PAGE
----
Jordan was valedictorian of her high school class, a National Merit Scholarship winner, a Stamps scholar at the University of Michigan, an athlete, musician and a friendly, compassionate young woman. The JEH Foundation honors Jordan’s life by raising money to support research on depression and offering training to help people recognize signs of depression.
"Jordan was the kind of person you would never expect to take her life,” Ellen said. “She was a wonderful, kind, funny and loving person with loads of friends and interests.”
After Jordan developed depression during her senior year of college, Ellen and Tom brought Jordan home until she felt ready to go back. Her upbeat personality hid the severity of the depression. Ellen said the confusing part of depression is that people who take their lives don’t want to die – they just don’t see any other way out of the dark hole.
“The night before Jordan passed away, she was on her computer searching for a therapist,” Ellen said. “She was trying to find a way out.”
Ellen and Tom’s goal through the foundation is to help people out of the dark hole. They offer free QPR training to the public.
During the 45-minute sessions focusing on Question, Persuade and Refer, people build confidence in asking the hard questions about suicide, learn how to persuade someone to seek help and understand referral options.
The sessions also include myths and facts about depression, nationwide statistics about the depression epidemic, ways to be aware of someone struggling and verbal versus nonverbal cues. Dorman had the desire to bring their training to Cook Children’s and four months ago 25 employees at the hospital participated in a session.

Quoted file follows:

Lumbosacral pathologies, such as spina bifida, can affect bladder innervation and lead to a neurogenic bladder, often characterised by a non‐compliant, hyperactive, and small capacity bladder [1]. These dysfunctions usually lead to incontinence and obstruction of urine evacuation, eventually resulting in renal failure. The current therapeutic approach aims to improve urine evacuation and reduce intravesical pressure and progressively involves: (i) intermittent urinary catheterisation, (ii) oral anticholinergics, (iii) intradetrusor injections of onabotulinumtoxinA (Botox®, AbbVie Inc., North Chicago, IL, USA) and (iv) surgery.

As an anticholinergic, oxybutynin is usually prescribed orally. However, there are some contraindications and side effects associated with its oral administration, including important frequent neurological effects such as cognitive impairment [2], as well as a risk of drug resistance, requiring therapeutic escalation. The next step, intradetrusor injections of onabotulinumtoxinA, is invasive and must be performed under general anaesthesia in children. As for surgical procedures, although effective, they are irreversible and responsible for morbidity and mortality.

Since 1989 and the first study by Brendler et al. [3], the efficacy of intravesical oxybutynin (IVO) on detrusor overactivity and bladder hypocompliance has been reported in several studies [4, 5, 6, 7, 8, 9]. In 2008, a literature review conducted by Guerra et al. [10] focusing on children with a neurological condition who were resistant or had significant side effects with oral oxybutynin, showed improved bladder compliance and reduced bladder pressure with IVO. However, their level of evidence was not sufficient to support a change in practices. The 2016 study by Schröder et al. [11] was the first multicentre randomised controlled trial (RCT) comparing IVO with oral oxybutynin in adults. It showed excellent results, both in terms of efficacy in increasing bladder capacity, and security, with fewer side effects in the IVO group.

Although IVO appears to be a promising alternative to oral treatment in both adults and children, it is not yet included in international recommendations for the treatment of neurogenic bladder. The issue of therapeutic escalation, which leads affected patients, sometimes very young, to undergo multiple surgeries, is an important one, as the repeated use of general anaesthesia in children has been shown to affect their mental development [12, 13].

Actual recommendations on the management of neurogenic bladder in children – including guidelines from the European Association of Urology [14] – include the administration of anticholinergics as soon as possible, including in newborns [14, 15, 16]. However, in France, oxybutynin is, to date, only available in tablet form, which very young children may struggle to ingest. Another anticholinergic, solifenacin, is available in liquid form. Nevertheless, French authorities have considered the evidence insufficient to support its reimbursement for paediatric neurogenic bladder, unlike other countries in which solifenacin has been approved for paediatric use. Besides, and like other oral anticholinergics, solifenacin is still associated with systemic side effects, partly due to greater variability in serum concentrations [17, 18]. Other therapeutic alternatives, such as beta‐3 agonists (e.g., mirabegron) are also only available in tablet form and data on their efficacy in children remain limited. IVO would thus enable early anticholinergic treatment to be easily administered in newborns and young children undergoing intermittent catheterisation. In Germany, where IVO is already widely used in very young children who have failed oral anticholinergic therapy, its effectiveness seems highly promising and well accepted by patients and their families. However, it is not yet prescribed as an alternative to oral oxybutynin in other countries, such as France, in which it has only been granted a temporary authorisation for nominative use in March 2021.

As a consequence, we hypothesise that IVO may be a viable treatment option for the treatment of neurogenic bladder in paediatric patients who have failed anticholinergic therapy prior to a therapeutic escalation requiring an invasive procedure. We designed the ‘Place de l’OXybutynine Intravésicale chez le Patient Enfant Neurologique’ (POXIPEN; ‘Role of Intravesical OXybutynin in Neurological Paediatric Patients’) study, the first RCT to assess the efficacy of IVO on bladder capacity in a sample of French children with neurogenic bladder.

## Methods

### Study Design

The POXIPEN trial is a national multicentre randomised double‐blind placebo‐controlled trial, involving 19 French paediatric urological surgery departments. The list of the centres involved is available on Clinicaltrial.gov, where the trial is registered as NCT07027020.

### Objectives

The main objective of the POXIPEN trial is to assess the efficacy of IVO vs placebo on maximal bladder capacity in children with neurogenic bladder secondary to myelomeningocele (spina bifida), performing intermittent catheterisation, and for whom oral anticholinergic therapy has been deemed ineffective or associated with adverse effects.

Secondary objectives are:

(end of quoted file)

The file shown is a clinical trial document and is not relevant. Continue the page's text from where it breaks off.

“If we can save one life, everything we’re doing has been worth it,” Ellen said. “I’m thrilled to provide training for employees at Cook Children’s. It is critical hospitals have this training because the earlier you can catch depression and start treating it the greater the outcome.”
Dorman said one interaction in the ED can be the moment that changes the trajectory of a patient’s life – bringing them hope in a dark time.
“We want to connect with these patients and empower them to seek help,” Dorman said.
September is National Suicide Prevention Month. If you are concerned about a child’s mental health, please reach out to one of these resources or your child’s pediatrician. It is important to get help early so that children can get the support they need.